All national dailies reported that a rough consensus has been forged between the GOJ and the ruling coalition that moving the start of school year from April to September next year will be difficult. They have reportedly concluded that the introduction of a September start without sufficient preparation would cause turmoil in schools in view of the chorus of objections raised by many education experts and teachers.
In a related story, Nikkei wrote that more than 70% of prefectural education boards across the nation assume that even if public schools reopen, it will be difficult to conduct classes as usual due to various restrictions including the need to practice social distancing. School authorities are reportedly considering breaking classes into smaller groups, reducing the time that students spend at school, adopting flexible commuting schedules, and canceling some classes so as to prevent students from being exposed to the “three Cs” – closed spaces, crowds, and close-contact settings. Most schools are also likely to shorten the summer break to make up for classes that have not been conducted due to the prolonged school closure for the past several months.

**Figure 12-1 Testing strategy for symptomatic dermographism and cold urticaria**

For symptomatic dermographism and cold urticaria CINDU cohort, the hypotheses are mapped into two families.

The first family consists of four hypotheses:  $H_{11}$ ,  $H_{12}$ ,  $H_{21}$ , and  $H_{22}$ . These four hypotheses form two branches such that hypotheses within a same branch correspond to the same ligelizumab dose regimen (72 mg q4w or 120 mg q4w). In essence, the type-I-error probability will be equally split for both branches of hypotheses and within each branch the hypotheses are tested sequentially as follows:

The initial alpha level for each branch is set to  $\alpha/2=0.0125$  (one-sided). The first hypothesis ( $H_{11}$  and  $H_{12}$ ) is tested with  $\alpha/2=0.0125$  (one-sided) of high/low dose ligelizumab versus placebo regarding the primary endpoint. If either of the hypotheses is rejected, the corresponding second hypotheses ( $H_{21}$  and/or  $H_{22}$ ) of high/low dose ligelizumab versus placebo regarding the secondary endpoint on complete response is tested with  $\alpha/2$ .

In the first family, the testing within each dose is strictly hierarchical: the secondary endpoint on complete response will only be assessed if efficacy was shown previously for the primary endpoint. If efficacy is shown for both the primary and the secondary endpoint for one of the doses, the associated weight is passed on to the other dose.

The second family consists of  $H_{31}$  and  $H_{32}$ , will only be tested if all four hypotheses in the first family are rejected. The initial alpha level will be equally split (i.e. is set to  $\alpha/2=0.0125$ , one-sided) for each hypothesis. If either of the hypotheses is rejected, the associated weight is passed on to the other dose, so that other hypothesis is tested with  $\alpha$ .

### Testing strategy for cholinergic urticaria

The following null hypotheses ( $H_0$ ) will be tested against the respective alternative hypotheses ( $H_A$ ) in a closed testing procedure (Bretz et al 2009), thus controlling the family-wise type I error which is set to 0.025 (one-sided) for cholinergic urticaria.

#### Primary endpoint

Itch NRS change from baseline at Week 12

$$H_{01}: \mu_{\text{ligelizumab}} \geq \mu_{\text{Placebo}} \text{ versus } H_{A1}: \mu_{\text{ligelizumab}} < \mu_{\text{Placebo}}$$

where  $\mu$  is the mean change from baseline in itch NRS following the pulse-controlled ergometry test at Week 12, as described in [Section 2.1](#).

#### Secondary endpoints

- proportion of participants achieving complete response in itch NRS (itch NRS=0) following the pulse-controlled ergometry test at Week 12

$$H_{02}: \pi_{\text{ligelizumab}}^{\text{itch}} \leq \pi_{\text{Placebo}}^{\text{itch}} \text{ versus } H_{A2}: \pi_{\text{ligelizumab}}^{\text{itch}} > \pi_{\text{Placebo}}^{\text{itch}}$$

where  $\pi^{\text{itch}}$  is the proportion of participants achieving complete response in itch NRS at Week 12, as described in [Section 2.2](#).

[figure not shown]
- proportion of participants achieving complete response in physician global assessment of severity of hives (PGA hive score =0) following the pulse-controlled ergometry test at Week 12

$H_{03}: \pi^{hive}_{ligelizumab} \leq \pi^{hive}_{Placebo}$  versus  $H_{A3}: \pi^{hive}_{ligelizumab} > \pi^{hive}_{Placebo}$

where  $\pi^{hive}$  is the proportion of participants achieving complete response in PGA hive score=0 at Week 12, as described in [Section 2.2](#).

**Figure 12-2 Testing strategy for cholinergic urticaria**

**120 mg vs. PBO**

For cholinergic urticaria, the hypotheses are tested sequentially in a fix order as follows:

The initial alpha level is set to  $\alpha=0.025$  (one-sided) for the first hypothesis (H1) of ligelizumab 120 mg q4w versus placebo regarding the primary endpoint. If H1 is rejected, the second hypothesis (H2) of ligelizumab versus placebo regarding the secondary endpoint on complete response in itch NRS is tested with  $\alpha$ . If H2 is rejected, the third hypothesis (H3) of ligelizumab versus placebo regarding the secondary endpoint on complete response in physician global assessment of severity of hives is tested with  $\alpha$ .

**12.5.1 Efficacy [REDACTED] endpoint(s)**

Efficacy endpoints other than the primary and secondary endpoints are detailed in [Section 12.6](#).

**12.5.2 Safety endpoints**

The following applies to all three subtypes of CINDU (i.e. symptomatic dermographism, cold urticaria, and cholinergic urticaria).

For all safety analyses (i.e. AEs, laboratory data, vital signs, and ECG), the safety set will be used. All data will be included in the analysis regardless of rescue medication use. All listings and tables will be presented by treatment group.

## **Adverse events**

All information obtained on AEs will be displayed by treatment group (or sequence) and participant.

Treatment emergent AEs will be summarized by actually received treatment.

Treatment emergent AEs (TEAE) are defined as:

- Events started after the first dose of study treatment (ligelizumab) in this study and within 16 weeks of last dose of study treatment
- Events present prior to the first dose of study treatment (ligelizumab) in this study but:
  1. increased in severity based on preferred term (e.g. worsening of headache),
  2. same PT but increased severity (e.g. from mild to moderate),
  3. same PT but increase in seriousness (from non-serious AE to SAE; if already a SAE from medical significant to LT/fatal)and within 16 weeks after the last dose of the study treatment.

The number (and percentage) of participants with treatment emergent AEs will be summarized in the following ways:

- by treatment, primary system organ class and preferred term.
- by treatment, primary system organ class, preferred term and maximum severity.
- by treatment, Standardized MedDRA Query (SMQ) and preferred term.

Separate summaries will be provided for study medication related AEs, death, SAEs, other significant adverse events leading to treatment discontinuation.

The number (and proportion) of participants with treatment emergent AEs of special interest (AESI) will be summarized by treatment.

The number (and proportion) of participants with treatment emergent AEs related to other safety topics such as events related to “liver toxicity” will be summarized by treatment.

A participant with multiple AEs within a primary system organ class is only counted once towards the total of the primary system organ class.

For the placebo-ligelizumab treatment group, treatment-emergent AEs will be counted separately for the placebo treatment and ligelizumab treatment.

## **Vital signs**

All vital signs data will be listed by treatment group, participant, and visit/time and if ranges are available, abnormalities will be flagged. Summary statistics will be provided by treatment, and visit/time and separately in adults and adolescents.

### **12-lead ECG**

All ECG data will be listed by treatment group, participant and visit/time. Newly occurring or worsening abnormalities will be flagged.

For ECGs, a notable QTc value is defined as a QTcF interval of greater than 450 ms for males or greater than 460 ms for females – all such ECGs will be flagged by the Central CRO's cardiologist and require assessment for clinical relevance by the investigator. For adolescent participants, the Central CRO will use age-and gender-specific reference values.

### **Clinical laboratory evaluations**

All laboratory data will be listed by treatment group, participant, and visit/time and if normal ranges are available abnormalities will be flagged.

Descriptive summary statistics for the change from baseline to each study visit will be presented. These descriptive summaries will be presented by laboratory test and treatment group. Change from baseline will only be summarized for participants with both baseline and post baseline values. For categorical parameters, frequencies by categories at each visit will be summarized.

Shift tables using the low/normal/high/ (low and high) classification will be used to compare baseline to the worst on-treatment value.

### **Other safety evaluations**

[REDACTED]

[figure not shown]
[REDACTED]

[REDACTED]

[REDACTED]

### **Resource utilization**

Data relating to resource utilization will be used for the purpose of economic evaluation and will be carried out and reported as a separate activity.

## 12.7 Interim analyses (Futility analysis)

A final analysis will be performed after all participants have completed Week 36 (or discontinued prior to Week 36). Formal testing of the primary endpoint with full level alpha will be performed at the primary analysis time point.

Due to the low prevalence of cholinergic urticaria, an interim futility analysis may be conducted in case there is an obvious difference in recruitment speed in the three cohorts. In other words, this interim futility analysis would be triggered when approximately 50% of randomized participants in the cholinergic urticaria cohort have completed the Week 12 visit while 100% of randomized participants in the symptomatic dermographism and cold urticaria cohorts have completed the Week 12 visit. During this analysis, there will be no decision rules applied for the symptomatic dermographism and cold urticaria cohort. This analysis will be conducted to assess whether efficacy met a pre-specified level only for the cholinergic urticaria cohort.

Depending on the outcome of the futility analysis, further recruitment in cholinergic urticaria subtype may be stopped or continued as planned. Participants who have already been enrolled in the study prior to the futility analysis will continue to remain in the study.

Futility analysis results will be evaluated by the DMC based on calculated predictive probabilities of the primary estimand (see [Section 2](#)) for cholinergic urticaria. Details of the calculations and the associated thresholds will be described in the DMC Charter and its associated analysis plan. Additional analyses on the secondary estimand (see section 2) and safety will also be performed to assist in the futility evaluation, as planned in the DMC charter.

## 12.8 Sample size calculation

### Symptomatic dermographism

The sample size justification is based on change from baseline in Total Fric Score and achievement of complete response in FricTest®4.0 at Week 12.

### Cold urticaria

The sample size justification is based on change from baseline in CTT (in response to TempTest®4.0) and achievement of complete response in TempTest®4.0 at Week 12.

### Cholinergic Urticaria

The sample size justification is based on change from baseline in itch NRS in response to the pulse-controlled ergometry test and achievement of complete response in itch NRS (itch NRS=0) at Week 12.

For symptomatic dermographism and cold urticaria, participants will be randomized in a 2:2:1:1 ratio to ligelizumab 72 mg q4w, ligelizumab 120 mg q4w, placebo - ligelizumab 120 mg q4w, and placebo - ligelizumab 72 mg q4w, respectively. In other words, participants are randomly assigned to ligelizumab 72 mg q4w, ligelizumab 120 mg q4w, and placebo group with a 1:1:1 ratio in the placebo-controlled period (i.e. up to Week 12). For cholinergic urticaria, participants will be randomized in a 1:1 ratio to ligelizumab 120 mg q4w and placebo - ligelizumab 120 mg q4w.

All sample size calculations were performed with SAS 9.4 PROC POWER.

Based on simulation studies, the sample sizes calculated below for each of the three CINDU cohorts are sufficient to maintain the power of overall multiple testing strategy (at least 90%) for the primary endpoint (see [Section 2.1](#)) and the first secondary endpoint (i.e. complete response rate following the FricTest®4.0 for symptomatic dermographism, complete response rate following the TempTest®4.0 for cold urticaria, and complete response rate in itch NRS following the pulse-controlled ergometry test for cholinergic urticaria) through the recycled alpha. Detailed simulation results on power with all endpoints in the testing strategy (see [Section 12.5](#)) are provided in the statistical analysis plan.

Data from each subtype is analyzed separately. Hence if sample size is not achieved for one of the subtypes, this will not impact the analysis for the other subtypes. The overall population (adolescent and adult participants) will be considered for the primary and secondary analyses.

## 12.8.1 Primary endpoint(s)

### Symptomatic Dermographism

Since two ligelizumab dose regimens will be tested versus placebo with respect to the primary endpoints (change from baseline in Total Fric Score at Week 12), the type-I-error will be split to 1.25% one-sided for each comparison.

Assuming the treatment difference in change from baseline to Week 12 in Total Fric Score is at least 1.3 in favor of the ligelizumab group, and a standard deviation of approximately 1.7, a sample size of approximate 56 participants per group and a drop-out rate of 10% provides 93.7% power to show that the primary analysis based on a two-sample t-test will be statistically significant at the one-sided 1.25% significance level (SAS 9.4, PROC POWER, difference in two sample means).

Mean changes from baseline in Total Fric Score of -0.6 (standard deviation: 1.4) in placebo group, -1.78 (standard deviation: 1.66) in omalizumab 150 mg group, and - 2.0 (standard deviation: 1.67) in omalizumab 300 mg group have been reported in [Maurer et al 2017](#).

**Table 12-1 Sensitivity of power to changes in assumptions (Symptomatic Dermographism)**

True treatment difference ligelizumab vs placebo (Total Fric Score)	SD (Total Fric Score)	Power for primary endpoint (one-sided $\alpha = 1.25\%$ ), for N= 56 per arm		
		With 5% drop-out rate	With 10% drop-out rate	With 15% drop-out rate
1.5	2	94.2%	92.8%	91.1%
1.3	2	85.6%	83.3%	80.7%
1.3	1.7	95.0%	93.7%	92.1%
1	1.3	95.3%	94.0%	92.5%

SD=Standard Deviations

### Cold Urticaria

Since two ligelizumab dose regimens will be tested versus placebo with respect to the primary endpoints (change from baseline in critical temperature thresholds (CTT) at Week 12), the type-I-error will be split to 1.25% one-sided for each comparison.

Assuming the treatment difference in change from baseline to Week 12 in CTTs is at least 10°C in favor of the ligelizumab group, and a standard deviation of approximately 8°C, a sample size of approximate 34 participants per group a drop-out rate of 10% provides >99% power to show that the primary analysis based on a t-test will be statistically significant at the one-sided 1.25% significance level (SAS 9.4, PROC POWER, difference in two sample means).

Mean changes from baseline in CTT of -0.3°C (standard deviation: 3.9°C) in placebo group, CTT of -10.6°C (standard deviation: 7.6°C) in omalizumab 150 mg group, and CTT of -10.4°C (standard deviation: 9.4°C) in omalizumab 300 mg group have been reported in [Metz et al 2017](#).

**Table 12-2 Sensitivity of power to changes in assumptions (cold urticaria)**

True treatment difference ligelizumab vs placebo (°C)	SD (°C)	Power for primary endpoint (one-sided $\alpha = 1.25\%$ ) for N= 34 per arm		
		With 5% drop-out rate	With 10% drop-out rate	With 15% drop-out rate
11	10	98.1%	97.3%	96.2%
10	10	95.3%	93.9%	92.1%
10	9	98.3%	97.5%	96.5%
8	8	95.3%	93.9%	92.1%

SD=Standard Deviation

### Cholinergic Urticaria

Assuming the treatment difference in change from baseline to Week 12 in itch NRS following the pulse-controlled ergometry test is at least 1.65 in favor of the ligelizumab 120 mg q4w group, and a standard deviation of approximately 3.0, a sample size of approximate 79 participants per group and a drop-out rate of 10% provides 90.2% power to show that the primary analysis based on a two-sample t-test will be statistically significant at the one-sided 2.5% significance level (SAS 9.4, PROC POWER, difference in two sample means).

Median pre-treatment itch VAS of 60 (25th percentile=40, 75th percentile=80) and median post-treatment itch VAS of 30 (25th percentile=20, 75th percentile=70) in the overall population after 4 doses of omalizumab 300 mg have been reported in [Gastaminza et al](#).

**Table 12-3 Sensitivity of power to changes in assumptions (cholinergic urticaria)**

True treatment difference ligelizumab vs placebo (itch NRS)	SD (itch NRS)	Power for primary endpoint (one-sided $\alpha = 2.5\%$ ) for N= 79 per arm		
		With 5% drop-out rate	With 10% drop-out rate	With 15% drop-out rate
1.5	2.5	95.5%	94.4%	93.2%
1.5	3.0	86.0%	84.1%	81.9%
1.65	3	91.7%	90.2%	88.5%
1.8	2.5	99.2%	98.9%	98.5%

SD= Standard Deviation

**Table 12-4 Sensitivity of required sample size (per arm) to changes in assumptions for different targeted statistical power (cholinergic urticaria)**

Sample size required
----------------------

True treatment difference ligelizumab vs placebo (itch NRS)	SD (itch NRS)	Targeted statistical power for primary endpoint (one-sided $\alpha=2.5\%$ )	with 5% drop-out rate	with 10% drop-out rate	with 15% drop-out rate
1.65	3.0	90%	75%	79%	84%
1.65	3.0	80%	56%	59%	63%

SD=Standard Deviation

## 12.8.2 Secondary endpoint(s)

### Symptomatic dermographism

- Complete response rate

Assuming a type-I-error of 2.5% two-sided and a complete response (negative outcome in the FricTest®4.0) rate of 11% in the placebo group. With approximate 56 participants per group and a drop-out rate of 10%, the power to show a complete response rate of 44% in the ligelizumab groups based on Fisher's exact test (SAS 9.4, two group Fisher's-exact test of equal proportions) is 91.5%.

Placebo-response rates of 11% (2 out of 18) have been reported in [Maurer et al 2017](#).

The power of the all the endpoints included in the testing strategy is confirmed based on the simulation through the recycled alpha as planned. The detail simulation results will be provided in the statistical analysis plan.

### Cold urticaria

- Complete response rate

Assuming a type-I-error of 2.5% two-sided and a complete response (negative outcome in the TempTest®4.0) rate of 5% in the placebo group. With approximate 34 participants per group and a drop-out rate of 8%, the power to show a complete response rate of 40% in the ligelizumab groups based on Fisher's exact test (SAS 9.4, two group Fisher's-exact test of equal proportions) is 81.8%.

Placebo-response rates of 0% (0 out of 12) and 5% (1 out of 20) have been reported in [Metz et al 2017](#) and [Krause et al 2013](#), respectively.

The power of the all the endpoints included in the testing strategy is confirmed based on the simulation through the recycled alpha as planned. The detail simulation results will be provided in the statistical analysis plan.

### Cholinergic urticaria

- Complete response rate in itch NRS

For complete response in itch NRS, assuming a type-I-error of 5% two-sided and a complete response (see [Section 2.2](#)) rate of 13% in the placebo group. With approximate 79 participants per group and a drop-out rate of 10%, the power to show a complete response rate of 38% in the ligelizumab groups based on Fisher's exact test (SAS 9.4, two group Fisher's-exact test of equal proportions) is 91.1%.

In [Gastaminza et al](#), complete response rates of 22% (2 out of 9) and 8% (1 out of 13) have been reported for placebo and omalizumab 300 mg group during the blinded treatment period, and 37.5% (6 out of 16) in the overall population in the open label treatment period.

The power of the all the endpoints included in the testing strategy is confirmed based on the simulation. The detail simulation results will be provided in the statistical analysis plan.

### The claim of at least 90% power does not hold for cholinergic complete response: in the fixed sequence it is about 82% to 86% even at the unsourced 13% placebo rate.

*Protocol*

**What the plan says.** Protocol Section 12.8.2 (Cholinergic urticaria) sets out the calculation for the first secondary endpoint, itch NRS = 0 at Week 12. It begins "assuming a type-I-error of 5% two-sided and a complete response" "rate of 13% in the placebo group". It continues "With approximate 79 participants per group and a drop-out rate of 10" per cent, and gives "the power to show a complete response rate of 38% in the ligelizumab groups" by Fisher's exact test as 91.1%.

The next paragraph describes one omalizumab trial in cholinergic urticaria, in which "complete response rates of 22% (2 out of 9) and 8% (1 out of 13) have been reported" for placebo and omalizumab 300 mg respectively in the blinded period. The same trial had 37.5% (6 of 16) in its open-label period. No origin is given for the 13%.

Meanwhile, Asahi noted that the Japan Pediatric Society has released a report claiming that school closures due to the coronavirus outbreak are causing more harm than good for students since almost no cluster infections have occurred in schools and most of the children who contracted the virus were asymptomatic or had minor symptoms. The pediatricians reportedly highlighted the closure’s adverse effects on children, such as fewer learning opportunities and social interactions. They also pointed out the risk of domestic violence and child abuse because of prolonged time at home.